VE Day

Red, white and blue british flag bunting to celebrate the VE Day.

This coming bank holiday weekend, 8 to 10 May 2020, marks 75 years since the end of the Second World War in Europe. To commemorate this important anniversary the three-day international festival ‘VE Day 75’ was planned. But due to the coronavirus and social distancing measures, all planned public VE Day 75 events are cancelled.

But even in lockdown, it’s still possible for us to have a shared moment to celebrate the end of the Second World War in Europe, and to commemorate the suffering endured by men and women in wartime across the world.

What does VE Day stand for?

VE Day, which stands for Victory in Europe Day, was the day on which allied forces announced the surrender of Germany in Europe on May 8th, 1945.

Why do we celebrate VE day?

VE Day marked the end of World War 2 – and in turn, the end of Adolf Hitler’s reign. As such, it was a cause for celebration all over the world. At 3pm that day, Prime Minister Winston Churchill told the nation that the war was over. In London, a crowd of 50,000 celebrated the momentous event in Piccadilly Circus, cheering and waving flags in the street.

Key VE Day events

The key events to mark the 75th anniversary of VE Day are:

  • A 2-minute silence on Friday at 11am on your doorstep.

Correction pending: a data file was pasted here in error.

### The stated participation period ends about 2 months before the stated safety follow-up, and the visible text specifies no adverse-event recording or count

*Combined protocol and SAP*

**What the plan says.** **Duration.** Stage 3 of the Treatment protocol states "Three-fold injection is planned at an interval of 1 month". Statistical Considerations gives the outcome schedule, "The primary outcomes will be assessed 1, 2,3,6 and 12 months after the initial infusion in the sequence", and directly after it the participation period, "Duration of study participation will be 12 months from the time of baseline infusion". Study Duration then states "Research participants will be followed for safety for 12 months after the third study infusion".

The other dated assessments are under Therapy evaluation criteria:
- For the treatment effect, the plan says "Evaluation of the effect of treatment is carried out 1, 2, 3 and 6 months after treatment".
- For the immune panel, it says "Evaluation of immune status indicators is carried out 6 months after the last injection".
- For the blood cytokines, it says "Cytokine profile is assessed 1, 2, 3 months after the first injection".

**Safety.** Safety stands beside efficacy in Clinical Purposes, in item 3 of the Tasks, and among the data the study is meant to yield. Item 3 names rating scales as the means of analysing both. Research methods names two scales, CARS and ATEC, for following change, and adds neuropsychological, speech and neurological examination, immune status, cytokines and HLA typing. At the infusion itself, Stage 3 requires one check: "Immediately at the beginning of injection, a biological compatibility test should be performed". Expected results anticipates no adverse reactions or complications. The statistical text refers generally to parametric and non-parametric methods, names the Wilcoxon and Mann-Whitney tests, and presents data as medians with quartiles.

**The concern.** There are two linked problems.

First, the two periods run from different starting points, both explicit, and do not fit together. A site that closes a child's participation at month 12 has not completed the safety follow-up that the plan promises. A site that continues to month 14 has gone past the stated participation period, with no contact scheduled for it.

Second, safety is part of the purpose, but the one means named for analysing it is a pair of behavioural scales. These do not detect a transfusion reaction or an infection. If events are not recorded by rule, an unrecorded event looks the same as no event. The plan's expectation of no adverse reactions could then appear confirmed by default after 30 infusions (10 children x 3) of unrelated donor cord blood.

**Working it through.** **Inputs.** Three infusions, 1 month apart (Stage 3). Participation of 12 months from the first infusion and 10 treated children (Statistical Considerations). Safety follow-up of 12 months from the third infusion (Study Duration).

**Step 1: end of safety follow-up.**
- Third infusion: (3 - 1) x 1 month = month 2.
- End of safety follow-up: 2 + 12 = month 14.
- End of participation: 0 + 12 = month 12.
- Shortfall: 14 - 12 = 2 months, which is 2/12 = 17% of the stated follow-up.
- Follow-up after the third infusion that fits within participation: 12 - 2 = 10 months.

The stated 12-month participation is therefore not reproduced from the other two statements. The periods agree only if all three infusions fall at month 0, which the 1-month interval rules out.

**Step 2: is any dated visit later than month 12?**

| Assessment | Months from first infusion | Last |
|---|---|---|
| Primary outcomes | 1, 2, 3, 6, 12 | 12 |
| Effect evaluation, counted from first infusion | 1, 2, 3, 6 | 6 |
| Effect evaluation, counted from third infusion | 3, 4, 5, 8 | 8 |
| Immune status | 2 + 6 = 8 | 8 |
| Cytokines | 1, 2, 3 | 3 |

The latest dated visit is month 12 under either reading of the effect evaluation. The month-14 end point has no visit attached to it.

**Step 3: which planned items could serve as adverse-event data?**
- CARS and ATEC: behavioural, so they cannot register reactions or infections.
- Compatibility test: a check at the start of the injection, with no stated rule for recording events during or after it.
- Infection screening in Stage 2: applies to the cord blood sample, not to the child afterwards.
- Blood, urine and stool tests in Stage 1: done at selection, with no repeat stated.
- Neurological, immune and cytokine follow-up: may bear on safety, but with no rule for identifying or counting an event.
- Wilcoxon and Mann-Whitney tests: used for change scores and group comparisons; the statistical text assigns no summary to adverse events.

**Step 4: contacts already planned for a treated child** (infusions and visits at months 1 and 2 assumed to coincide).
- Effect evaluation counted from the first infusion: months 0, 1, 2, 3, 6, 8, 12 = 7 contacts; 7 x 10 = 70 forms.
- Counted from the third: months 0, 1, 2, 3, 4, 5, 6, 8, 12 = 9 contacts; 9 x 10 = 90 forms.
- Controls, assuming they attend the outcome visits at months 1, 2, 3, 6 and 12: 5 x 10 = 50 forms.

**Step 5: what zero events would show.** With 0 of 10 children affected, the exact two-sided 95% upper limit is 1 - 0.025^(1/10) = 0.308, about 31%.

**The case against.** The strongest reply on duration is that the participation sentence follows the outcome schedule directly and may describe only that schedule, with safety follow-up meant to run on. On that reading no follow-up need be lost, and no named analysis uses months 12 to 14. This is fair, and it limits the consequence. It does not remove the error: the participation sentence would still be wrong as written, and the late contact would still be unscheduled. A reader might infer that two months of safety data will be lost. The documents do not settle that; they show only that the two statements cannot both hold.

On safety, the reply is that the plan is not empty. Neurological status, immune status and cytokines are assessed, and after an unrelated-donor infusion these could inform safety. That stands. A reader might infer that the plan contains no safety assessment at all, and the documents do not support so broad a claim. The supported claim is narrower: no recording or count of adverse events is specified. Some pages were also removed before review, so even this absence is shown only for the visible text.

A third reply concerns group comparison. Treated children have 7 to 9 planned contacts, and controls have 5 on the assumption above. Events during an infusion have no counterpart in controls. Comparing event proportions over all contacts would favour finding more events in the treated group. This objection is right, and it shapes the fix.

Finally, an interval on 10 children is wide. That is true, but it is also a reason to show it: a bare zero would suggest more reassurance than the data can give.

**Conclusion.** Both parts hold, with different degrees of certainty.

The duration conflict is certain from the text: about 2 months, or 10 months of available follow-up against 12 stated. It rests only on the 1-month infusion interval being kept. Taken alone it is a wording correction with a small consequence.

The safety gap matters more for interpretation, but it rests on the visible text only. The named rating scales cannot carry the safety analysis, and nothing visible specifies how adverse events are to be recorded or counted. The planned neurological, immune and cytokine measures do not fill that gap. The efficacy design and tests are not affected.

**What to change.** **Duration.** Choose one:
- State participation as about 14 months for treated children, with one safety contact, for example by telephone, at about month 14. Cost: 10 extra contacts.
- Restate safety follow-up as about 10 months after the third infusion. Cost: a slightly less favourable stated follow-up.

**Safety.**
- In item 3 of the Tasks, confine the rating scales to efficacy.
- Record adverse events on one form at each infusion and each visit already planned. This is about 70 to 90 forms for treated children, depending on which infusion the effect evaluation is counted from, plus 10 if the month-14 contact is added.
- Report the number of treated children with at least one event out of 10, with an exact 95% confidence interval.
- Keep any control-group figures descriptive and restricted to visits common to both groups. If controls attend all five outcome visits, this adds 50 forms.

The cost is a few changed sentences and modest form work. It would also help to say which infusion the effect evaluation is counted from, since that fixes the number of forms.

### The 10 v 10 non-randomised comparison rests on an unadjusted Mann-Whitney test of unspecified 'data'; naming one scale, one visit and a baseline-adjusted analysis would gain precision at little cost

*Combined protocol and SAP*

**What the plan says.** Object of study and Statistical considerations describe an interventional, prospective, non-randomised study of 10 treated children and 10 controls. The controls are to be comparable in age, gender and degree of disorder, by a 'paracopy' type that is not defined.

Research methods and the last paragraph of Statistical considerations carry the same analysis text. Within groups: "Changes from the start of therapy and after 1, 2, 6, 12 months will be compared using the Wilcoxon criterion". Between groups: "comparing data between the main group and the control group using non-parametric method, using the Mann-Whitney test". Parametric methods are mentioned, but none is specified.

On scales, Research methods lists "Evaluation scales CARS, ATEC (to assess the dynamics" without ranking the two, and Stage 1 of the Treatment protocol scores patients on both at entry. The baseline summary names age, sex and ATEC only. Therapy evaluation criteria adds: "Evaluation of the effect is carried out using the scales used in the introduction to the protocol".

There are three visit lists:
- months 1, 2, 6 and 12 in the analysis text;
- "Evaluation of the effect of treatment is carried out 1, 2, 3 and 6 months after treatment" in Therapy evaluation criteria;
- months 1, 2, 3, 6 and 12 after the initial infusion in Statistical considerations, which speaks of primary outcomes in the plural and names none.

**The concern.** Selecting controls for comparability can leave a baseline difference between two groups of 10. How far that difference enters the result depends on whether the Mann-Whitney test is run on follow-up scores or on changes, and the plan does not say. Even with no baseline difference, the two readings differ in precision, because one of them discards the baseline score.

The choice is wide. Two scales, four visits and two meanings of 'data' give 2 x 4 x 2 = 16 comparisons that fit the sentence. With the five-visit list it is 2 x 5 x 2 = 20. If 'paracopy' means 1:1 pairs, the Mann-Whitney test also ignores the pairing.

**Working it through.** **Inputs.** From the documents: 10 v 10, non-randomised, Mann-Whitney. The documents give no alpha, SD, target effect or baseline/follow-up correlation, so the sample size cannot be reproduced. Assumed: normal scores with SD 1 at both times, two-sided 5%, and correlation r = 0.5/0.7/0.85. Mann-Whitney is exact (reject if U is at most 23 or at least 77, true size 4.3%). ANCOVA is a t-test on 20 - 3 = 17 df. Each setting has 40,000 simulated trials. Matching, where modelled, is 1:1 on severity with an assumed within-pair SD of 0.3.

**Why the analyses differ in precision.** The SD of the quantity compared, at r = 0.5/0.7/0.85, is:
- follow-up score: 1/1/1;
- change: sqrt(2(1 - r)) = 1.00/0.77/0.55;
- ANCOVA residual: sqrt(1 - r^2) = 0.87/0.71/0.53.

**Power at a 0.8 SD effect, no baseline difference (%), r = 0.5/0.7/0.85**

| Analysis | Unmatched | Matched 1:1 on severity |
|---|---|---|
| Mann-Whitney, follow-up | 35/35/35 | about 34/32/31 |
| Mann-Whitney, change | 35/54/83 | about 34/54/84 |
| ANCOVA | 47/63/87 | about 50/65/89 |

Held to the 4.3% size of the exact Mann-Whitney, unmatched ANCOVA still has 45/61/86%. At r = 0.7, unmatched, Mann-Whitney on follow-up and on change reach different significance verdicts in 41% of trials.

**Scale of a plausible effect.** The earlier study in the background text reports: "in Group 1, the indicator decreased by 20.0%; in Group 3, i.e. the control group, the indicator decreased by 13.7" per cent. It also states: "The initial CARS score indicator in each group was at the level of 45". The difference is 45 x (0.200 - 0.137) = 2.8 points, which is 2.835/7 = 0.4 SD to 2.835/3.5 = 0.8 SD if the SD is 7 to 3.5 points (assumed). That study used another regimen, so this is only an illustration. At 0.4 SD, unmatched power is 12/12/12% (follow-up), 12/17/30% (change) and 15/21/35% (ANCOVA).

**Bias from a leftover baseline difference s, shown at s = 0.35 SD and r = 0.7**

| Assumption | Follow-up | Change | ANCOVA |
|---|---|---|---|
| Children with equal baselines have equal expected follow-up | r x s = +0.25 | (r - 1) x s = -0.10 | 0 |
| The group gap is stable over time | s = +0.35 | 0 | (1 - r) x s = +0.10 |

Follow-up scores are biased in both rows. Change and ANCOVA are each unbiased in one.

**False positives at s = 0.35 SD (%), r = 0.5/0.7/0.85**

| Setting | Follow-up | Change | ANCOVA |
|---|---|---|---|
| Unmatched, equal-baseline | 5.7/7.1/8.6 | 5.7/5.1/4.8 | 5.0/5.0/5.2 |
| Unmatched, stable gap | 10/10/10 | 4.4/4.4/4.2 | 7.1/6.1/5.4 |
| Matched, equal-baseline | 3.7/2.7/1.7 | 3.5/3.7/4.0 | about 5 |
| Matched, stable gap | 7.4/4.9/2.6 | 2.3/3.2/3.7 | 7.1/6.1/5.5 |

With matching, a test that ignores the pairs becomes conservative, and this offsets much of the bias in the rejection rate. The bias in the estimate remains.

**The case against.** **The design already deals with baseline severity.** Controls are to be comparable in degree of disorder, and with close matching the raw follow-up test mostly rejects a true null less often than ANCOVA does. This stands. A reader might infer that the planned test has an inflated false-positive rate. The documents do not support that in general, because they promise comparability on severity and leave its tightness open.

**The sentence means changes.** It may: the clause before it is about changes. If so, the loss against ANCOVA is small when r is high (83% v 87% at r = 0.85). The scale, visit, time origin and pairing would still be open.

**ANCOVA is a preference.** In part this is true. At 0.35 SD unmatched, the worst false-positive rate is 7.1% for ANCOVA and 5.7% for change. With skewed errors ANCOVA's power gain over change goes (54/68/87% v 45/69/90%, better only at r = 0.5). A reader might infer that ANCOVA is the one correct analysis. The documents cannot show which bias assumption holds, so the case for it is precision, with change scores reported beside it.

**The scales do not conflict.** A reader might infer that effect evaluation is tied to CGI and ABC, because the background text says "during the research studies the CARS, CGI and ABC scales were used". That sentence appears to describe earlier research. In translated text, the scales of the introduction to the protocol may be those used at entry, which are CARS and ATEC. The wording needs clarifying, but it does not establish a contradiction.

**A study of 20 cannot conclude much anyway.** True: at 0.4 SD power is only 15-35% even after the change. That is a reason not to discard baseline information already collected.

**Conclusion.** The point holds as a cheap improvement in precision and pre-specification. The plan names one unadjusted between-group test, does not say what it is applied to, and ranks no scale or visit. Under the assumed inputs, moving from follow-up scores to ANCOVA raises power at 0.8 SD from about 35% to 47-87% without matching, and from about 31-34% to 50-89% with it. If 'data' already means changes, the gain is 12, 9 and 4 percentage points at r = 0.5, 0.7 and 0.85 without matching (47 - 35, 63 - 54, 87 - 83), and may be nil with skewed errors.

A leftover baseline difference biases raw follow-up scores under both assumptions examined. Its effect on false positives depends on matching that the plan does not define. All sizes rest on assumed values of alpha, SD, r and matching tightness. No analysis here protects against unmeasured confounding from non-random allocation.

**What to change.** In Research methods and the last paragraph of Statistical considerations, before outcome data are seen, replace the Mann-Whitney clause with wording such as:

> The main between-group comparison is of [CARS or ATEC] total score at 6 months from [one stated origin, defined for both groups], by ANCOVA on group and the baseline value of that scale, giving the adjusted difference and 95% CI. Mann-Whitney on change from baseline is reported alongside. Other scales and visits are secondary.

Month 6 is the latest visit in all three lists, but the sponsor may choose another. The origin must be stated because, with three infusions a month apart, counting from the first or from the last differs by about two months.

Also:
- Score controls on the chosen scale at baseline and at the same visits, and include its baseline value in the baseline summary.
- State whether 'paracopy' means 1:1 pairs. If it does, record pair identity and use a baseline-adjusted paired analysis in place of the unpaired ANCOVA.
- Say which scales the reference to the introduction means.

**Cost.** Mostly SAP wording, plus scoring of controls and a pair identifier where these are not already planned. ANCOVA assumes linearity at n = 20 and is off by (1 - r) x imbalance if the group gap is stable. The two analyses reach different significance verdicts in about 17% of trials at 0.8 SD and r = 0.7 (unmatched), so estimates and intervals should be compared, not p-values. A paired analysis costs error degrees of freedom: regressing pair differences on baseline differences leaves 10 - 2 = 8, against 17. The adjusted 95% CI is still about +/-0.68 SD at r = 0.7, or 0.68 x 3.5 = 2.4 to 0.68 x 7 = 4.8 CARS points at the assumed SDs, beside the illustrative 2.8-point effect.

• Nations toast to the Heroes of World War II, Friday 8 May at 3pm.
    Raise a glass with the words ‘To those who gave so much, we thank you’.
  • Queens Speech, followed by a sing along to Vera Lynns ‘We’ll meet again’

How to celebrate during lockdown

There are plenty of ways you can still get involved in the big day, from hosting a special VE Day celebrations picnic or afternoon tea with your household to decorating the house with flags and bunting. If you’re a dab hand in the kitchen, try whipping up some VE Day-inspired retro snacks and baking treats – and, even if you’re not, you can’t go wrong with a strawberry cheesecake. All washed down with a glass of fizz, of course! 

Holding a VE day street party in lockdown may mean holding a picnic in your front garden, or on your doorstep, and decorating your home in the national colours. If the weather isn’t kind, you could always host an afternoon tea indoors with your household – and invite extended friends and family to join you on a video call, using a platform such as Zoom, FaceTime or Houseparty.

Make your own bunting and bake cakes to celebrate! Get the kids involved in activities to help celebrate the end of the war, whilst also coming together in the time of need we are currently experiencing. 

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